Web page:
CHAPTER VIII. THE CHURCH IN IRELAND DURING THE REIGNS OF HENRY VIII. AND EDWARD VI. (1509-1553)

When Henry VIII. ascended the English throne, though he styled himself the Lord of Ireland, he could claim little authority in the country. The neglect of his predecessors, the quarrels between the English colonists, especially between the Geraldines and the Butlers, and the anxiety of both parties to ally themselves with the Irish princes, had prevented the permanent conquest of the country. Outside the very limited area of the Pale English sheriffs or judges dare not appear to administer English law; no taxes were paid to the crown; no levies of troops could be raised, and the colonists could only hope for comparative peace by paying an annual tribute to the most powerful of their Irish neighbours. The barony of Lecale in Down paid £40 a year to O'Neill of Clandeboy, Louth paid a similar sum to O'Neill of Tyrone, Meath paid £300 a year to O'Connor of Offaly, Kildare £20 to O'Connor, Wexford £40 to the McMurroughs, Kilkenny and Tipperary £40 to O'Carroll of Ely, Limerick city and county £80 to the O'Briens, Cork £40 to the McCarthys, and so low had the government fallen that it consented to pay eighty marks yearly from the royal treasury to McMurrough.[1]

During the early years of his reign Henry VIII. was so deeply interested in his schemes for subduing France and in continental affairs generally that he could give little attention to his dominions in Ireland. Sometimes the Earl of Kildare was superseded by the appointment of the Earl of Surrey (1520), and of Sir Piers Butler, the claimant to the Earldom of Ormond (1521), and of Sir William Skeffington (1529), but as a general rule Kildare, whether as Deputy or as a private citizen, succeeded in dictating the policy of the government. By his matrimonial alliances with the Irish chieftains, the O'Neills, the MacCarthys, O'Carroll of Ely, and O'Connor of Offaly, his bargains with many of the other Irish and Anglo-Irish nobles, and by his well-known prowess in the field, he had succeeded in making himself much more powerful in Ireland than the English sovereign. But his very success had raised up against him a host of enemies, led by his old rival the Earl of Ormond, and supported by a large body of ecclesiastics, including Allen, the Archbishop of Dublin, and of lay nobles. Various charges against him were forwarded to England, and in 1534 he was summoned to London to answer for his conduct. Before setting out on his last journey to London he appointed his son, Lord Thomas Fitzgerald (Silken Thomas), then a youth of twenty-one, to take charge of the government. The latter had neither the wisdom nor the experience of his father. Rumours of his father's execution, spread by the enemies of the Geraldines, having reached his ears, despite the earnest entreaties of Archbishop Cromer of Armagh, he resigned the sword of state, and called upon his retainers to avenge the death of the Earl of Kildare (1534).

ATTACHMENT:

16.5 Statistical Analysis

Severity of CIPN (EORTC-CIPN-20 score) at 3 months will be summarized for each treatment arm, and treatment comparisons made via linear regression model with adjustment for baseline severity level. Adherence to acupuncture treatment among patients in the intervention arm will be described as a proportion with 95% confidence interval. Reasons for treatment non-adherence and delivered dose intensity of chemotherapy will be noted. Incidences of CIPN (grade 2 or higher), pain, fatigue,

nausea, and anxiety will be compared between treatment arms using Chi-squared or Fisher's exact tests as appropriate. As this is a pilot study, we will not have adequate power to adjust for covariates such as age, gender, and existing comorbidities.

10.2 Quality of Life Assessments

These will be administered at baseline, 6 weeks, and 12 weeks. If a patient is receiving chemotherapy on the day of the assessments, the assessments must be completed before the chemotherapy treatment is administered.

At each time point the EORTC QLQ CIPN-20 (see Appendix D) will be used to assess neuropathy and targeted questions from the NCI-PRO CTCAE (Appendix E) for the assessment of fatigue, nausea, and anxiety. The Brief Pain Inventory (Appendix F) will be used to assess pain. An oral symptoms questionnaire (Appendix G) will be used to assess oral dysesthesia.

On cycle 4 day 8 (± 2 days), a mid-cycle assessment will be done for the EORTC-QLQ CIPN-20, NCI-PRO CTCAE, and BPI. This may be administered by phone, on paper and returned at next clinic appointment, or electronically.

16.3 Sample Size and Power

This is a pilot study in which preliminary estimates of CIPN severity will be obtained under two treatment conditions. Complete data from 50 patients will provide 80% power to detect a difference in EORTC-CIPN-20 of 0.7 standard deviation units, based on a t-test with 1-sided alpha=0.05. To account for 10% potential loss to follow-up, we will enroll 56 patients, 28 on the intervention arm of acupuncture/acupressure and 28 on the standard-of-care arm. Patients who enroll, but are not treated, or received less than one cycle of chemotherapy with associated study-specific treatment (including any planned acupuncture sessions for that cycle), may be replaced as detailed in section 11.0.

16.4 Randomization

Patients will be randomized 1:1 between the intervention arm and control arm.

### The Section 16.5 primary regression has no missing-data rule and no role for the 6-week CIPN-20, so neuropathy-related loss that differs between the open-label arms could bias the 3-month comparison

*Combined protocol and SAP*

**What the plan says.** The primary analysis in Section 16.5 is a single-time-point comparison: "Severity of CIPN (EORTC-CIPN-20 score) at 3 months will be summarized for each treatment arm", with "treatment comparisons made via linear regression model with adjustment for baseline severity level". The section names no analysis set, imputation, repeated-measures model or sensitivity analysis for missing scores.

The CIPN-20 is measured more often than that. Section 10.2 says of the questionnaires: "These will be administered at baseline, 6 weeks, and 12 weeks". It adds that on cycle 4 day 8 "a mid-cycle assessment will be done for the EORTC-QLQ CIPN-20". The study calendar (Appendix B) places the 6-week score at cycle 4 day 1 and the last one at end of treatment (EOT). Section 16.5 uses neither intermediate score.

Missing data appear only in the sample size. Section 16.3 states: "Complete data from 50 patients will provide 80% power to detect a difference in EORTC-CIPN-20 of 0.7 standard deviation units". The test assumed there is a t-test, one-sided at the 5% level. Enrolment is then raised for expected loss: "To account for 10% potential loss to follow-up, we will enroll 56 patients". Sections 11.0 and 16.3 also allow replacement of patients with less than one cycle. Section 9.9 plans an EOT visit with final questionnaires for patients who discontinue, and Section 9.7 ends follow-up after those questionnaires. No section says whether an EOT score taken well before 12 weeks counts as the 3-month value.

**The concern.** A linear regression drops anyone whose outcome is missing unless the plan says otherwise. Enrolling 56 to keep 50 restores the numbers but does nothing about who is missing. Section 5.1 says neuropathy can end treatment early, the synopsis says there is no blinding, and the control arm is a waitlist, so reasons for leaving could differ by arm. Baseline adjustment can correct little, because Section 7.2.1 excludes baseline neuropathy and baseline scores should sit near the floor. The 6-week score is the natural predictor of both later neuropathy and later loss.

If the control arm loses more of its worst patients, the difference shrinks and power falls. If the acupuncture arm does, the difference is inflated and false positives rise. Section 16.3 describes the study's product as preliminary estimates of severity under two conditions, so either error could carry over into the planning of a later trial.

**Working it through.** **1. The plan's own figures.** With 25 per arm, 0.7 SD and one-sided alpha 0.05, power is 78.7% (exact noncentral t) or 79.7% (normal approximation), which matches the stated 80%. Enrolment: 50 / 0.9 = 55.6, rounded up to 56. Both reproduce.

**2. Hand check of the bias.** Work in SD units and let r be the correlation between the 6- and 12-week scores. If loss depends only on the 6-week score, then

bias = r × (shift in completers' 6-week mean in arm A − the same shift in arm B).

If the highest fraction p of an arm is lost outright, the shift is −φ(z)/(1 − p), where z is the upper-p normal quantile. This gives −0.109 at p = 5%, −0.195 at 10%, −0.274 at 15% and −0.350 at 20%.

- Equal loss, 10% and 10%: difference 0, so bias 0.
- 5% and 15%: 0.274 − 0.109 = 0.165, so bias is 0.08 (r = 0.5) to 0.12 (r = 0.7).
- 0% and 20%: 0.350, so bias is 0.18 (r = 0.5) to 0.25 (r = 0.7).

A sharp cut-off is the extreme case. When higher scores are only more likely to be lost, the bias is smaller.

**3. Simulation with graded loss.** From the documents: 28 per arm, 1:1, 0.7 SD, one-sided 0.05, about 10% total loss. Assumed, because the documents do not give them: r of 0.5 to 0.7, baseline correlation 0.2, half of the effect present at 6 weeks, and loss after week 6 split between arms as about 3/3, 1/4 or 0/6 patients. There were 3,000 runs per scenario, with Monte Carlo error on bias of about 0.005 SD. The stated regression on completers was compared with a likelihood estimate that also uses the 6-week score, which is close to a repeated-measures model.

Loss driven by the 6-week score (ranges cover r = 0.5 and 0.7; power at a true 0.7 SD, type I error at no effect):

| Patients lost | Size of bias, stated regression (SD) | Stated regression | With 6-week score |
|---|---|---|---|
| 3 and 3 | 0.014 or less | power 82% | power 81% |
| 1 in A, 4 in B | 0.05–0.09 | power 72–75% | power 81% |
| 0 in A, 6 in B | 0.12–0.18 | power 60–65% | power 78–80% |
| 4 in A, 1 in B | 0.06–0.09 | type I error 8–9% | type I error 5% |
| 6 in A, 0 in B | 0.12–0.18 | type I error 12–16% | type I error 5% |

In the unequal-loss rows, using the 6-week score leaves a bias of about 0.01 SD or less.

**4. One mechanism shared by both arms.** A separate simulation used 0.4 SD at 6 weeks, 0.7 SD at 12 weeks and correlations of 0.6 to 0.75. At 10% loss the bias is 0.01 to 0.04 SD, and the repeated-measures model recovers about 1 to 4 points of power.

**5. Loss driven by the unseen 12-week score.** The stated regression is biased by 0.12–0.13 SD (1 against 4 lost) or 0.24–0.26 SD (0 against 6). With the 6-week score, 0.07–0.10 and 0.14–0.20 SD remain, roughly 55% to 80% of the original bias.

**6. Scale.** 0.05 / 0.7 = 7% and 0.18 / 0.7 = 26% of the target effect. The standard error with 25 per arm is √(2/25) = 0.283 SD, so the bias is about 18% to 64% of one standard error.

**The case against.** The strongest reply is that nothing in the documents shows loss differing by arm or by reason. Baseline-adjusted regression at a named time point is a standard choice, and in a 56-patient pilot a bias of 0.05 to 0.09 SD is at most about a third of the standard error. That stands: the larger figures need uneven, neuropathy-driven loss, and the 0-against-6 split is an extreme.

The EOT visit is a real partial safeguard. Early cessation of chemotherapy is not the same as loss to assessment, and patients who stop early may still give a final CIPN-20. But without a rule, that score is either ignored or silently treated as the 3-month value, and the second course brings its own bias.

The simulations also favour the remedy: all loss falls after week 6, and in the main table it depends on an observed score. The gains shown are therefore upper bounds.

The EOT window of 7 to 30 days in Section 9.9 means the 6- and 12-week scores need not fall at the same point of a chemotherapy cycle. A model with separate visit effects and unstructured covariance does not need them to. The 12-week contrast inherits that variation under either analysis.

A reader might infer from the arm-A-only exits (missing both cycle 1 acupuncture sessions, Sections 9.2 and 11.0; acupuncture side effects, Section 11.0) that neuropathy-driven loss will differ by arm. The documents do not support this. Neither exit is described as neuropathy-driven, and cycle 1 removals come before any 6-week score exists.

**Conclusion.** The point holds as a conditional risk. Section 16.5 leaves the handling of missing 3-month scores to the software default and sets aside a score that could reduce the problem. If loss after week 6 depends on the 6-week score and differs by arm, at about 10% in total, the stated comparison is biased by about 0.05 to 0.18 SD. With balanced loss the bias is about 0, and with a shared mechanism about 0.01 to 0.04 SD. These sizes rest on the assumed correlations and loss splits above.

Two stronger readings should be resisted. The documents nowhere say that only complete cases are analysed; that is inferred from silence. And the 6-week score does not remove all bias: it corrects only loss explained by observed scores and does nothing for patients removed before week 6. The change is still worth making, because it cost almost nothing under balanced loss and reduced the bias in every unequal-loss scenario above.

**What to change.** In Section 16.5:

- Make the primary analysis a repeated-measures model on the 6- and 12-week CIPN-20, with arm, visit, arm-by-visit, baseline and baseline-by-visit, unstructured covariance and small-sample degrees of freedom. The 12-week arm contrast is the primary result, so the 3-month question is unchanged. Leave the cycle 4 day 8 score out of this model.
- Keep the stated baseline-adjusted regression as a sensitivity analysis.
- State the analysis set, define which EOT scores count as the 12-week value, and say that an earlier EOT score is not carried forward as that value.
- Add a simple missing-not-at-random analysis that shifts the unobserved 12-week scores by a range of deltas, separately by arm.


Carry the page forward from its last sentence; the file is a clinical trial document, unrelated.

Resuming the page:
The rebellion of Silken Thomas forced Henry VIII. to undertake a determined campaign for the conquest of Ireland. His hopes of winning glory and territory in France had long since disappeared. He was about to break completely with Rome, and there was some reason to fear that Charles V. might make a descent upon the English coasts with or without the aid of the King of France. Were an invasion from the Continent undertaken before the conquest of Ireland had been finished it might result in the complete separation of that kingdom from England, and its transference to some foreign power. It was well known that some of the Irish princes were in close correspondence with France and Scotland, that Silken Thomas was hoping for the assistance of the Emperor, and that once England had separated herself definitely from the Holy See, many of the Irish and Anglo-Irish nobles might be induced to make common cause with the Pope against a heretical king. Hitherto the king's only legal title to the Lordship of Ireland was the supposed grant of Adrian IV., and as such a grant must necessarily lapse on account of heresy and schism a new title must be sought for in the complete conquest of the country. The circumstances were particularly favourable for undertaking such a work. The royal treasury was well supplied; England had little to fear for the time being from Francis I. or Charles V., as the energies of both were required for the terrible struggle between France and the Empire; the friends of Ormond and the enemies of Kildare, both Irish and Anglo- Irish, could be relied upon to lend their aid, and even the Irish princes friendly to Kildare might be conciliated by fair promises of reward. Relying upon all these considerations Henry VIII. determined to reduce Ireland to submission, and at the same time to put an end to its religious and political dependence on the Holy See.